Pretty and enthusiastic—but insubstantial despite its heft.

THE BIG BOOK OF BELONGING

Learn about our many connections to the natural world.

Double-page spreads of colorful natural scenes greet readers with four to six trivia facts grouped loosely within a theme. Some of the information is fairly vague (if lyrical); an autumn fact states that “berries ripen and mushrooms burst from the damp ground,” but that’s species- and location-specific. Other statements are oversimplified to the point of inaccuracy, as when readers are told, “Fava beans can send chemical messages to each other through their roots.” Technically, these plants are communicating via a symbiotic connection that exists among many species (not just fava beans) and a fungus in the soil. The inclusion of some statements is downright baffling, as in one that states, “Some people think the [Coriolis effect] happens in bath tubs!” Since scientists have stated for decades that there are too many variables in bathtub construction for this to be the case, why say that “some people think” so? There are no citations or bibliography, so caregivers and educators hoping to help curious readers learn more will have to scramble for additional information. A glossary of just six words and a seek-and-find game are pretty anemic additions.

Pretty and enthusiastic—but insubstantial despite its heft.   (index) (Nonfiction. 8-12)

Pub Date: Nov. 16, 2021

ISBN: 978-0-500-65264-0

Page Count: 64

Publisher: Thames & Hudson

Review Posted Online: Sept. 24, 2021

Kirkus Reviews Issue: Oct. 15, 2021

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Pretty but insubstantial.

THE BIG BOOK OF BIRDS

Zommer surveys various bird species from around the world in this oversized (almost 14 inches tall tall) volume.

While exuberantly presented, the information is not uniformly expressed from bird to bird, which in the best cases will lead readers to seek out additional information and in the worst cases will lead to frustration. For example, on spreads that feature multiple species, the birds are not labeled. This happens again later when the author presents facts about eggs: Readers learn about camouflaged eggs, but the specific eggs are not identified, making further study extremely difficult. Other facts are misleading: A spread on “city birds” informs readers that “peregrine falcons nest on skyscrapers in New York City”—but they also nest in other large cities. In a sexist note, a peahen is identified as “unlucky” because she “has drab brown feathers” instead of flashy ones like the peacock’s. Illustrations are colorful and mostly identifiable but stylized; Zommer depicts his birds with both eyes visible at all times, even when the bird is in profile. The primary audience for the book appears to be British, as some spreads focus on European birds over their North American counterparts, such as the mute swan versus the trumpeter swan and the European robin versus the American robin. The backmatter, a seven-word glossary and an index, doesn’t provide readers with much support.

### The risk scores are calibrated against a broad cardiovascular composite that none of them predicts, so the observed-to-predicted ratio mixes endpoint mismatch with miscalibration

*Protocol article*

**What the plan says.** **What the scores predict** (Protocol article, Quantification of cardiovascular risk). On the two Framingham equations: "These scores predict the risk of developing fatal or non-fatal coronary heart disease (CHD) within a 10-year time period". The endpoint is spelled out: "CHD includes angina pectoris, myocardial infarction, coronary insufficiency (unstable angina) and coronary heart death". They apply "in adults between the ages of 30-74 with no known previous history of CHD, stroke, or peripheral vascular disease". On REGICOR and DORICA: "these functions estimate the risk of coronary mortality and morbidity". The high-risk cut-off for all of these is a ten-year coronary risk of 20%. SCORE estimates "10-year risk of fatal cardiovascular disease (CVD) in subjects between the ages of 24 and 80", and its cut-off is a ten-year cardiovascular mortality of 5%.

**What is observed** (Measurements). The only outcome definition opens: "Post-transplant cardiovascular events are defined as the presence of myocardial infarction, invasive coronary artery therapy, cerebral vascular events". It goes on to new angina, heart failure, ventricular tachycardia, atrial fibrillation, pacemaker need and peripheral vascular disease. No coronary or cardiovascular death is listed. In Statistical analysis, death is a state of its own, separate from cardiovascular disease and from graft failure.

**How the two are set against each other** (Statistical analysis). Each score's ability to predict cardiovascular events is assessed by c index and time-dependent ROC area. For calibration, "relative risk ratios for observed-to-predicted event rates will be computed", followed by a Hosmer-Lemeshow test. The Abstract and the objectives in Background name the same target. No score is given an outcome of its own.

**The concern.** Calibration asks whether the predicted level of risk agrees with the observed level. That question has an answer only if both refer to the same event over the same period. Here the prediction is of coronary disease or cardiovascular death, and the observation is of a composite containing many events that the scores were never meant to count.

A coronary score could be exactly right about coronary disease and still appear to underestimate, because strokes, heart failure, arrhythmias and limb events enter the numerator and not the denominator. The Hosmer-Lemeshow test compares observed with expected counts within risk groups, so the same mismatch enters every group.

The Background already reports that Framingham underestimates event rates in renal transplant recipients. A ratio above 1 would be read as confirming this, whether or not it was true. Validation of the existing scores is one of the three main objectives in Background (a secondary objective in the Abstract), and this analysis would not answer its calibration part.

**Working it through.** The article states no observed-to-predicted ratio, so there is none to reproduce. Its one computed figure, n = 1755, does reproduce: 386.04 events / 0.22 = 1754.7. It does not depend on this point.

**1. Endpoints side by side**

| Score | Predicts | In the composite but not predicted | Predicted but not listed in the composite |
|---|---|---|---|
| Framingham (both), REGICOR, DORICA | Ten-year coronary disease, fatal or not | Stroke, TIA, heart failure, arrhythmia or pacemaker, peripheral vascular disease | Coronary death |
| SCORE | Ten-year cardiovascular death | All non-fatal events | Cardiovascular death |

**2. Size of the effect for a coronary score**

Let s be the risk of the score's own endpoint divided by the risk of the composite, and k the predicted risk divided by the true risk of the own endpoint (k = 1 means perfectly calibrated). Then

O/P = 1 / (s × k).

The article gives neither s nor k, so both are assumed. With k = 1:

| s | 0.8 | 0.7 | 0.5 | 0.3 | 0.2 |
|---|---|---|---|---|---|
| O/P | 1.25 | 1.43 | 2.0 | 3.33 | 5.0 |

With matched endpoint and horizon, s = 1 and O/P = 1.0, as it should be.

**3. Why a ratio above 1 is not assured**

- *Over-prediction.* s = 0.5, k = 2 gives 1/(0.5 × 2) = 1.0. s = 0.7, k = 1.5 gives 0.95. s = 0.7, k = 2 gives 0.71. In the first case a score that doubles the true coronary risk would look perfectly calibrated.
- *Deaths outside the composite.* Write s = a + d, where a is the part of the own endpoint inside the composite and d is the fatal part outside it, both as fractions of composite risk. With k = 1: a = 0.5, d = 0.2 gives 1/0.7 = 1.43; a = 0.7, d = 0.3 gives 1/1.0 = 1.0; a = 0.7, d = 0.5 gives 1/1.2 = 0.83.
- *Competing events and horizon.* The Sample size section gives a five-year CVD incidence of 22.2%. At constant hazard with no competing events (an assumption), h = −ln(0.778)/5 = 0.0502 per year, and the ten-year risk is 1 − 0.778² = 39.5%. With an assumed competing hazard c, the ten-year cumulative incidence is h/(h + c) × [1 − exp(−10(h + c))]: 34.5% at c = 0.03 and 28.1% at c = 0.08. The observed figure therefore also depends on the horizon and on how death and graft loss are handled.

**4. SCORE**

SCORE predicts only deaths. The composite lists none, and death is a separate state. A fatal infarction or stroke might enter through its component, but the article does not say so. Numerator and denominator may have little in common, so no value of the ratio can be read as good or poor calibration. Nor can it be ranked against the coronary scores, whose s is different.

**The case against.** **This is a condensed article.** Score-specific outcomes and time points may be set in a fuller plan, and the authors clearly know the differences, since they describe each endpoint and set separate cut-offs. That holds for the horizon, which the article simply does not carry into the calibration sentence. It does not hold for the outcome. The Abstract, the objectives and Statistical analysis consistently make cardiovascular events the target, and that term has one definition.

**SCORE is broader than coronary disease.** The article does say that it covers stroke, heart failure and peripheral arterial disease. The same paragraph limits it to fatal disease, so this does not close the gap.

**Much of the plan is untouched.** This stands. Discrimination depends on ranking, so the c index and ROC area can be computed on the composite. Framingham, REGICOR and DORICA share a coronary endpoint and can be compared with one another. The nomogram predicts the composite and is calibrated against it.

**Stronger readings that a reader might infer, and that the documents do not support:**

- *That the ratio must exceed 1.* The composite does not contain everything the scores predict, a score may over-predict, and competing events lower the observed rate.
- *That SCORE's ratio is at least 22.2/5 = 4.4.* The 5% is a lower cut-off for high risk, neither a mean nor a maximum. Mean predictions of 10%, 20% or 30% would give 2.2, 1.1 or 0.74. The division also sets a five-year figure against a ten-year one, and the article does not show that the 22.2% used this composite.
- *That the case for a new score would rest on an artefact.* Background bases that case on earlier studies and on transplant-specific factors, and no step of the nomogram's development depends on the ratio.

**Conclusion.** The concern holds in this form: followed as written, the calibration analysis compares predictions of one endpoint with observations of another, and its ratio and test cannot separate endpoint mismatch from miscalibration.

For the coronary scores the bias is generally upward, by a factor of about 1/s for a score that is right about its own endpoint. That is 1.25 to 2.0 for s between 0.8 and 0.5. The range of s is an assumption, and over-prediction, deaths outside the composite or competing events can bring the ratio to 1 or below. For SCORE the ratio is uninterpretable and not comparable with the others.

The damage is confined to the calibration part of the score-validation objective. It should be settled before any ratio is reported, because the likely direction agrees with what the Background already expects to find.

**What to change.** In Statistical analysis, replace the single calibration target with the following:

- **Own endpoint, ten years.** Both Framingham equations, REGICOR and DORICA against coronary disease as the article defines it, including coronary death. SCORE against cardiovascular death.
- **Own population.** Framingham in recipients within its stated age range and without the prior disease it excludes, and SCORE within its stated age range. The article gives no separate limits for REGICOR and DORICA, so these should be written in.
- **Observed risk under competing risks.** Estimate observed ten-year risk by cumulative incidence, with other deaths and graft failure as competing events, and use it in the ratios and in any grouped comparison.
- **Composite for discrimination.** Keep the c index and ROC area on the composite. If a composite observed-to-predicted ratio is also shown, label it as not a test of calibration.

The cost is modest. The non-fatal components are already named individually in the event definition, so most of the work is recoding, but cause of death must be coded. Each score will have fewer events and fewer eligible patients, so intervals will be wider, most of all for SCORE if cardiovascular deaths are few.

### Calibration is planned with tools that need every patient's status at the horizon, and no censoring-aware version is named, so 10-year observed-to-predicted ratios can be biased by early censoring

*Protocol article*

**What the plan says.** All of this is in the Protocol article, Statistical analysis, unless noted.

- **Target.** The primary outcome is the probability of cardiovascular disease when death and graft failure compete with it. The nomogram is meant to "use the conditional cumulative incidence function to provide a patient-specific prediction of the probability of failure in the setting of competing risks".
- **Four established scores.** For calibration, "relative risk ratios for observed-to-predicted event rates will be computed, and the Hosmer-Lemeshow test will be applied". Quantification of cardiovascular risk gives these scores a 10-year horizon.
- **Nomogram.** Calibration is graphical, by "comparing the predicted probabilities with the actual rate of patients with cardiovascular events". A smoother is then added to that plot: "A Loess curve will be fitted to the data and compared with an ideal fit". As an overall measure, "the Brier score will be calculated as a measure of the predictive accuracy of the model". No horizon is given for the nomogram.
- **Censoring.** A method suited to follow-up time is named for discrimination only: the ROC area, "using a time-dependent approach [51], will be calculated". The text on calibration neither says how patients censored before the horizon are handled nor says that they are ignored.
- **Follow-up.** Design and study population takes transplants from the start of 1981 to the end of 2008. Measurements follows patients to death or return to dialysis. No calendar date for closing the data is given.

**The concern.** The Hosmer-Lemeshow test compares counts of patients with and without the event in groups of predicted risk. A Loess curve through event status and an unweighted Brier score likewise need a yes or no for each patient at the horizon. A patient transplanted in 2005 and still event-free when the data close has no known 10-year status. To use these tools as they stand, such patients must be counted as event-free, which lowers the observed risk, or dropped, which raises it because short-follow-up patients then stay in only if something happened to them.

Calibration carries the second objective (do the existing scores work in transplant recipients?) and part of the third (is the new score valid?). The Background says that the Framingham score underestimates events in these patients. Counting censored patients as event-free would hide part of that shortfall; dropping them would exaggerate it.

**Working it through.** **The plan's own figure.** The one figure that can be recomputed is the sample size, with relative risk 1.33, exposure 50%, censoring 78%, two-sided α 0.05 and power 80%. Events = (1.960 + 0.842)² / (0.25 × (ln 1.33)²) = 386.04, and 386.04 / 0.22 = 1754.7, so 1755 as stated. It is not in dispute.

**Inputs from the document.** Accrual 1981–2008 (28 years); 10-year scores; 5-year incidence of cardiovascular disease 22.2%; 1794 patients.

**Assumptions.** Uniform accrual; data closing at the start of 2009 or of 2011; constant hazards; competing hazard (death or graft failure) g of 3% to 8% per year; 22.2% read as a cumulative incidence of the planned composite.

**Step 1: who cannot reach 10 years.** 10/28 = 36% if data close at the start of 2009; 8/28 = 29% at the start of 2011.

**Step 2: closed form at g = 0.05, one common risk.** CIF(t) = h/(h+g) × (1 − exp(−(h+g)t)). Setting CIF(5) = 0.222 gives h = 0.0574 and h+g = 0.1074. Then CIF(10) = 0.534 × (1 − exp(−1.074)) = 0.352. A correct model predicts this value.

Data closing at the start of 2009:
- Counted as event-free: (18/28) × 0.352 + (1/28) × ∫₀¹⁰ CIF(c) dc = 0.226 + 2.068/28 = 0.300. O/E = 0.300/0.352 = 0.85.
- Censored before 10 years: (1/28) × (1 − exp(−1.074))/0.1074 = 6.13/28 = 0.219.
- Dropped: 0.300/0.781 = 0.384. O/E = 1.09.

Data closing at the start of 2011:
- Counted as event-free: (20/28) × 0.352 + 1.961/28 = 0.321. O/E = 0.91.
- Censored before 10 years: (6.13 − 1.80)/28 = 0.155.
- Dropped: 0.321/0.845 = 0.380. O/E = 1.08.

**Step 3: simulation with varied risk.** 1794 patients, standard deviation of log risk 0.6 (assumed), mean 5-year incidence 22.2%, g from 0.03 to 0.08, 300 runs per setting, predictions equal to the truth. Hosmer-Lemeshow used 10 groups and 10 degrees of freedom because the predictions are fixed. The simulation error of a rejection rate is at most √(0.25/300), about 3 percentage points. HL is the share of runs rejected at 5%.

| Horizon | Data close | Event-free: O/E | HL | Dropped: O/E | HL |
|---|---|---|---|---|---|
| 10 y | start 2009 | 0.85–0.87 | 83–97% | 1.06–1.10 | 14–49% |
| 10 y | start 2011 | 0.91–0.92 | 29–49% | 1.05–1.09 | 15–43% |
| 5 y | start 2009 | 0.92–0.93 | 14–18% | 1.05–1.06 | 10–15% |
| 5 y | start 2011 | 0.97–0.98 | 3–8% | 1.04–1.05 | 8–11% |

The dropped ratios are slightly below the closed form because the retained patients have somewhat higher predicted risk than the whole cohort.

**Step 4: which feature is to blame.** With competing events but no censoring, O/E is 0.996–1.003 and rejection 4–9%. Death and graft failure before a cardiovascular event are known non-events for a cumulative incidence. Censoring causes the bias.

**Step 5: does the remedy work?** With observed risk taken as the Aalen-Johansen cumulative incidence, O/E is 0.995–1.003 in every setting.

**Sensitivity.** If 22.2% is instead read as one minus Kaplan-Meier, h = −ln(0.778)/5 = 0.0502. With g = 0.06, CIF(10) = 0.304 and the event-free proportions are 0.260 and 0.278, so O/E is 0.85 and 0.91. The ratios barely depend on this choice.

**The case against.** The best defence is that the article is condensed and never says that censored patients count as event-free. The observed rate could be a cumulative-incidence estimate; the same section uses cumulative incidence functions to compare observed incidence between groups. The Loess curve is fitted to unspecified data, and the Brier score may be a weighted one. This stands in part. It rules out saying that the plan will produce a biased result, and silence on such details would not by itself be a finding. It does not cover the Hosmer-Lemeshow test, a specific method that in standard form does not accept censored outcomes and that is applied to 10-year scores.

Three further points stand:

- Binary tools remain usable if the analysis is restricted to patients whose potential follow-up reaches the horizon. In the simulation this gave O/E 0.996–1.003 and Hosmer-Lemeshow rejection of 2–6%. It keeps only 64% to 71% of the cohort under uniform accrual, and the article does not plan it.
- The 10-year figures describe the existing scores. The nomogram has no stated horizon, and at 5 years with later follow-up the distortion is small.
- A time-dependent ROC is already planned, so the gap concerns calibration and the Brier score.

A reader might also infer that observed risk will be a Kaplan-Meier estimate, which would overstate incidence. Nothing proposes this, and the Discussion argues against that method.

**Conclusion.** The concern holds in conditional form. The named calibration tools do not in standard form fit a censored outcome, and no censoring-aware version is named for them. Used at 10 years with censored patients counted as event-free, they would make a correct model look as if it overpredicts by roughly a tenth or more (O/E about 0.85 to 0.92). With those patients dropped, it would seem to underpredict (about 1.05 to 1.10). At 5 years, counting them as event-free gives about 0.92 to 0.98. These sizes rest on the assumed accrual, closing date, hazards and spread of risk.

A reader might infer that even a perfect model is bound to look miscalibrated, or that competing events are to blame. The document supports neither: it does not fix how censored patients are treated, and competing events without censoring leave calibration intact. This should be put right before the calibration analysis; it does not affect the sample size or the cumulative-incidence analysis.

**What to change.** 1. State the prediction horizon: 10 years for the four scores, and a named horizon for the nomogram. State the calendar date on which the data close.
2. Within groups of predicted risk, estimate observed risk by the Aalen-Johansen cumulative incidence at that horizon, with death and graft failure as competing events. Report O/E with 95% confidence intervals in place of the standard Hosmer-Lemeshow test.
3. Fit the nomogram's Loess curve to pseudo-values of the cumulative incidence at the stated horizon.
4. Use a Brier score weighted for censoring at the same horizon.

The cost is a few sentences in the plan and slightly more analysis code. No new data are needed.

Pretty but insubstantial. (Nonfiction. 8-12)

Pub Date: June 4, 2019

ISBN: 978-0-500-65151-3

Page Count: 64

Publisher: Thames & Hudson

Review Posted Online: April 14, 2019

Kirkus Reviews Issue: May 1, 2019

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Like oil itself, this is a book that needs to be handled with special care.

OIL

In 1977, the oil carrier Exxon Valdez spilled 11 million gallons of oil into a formerly pristine Alaskan ocean inlet, killing millions of birds, animals, and fish. Despite a cleanup, crude oil is still there.

The Winters foretold the destructive powers of the atomic bomb allusively in The Secret Project (2017), leaving the actuality to the backmatter. They make no such accommodations to young audiences in this disturbing book. From the dark front cover, on which oily blobs conceal a seabird, to the rescuer’s sad face on the back, the mother-son team emphasizes the disaster. A relatively easy-to-read and poetically heightened text introduces the situation. Oil is pumped from the Earth “all day long, all night long, / day after day, year after year” in “what had been unspoiled land, home to Native people // and thousands of caribou.” The scale of extraction is huge: There’s “a giant pipeline” leading to “enormous ships.” Then, crash. Rivers of oil gush out over three full-bleed wordless pages. Subsequent scenes show rocks, seabirds, and sea otters covered with oil. Finally, 30 years later, animals have returned to a cheerful scene. “But if you lift a rock… // oil / seeps / up.” For an adult reader, this is heartbreaking. How much more difficult might this be for an animal-loving child?

Like oil itself, this is a book that needs to be handled with special care. (author’s note, further reading) (Informational picture book. 9-12)

Pub Date: March 31, 2020

ISBN: 978-1-5344-3077-8

Page Count: 40

Publisher: Beach Lane/Simon & Schuster

Review Posted Online: Nov. 24, 2019

Kirkus Reviews Issue: Dec. 15, 2019

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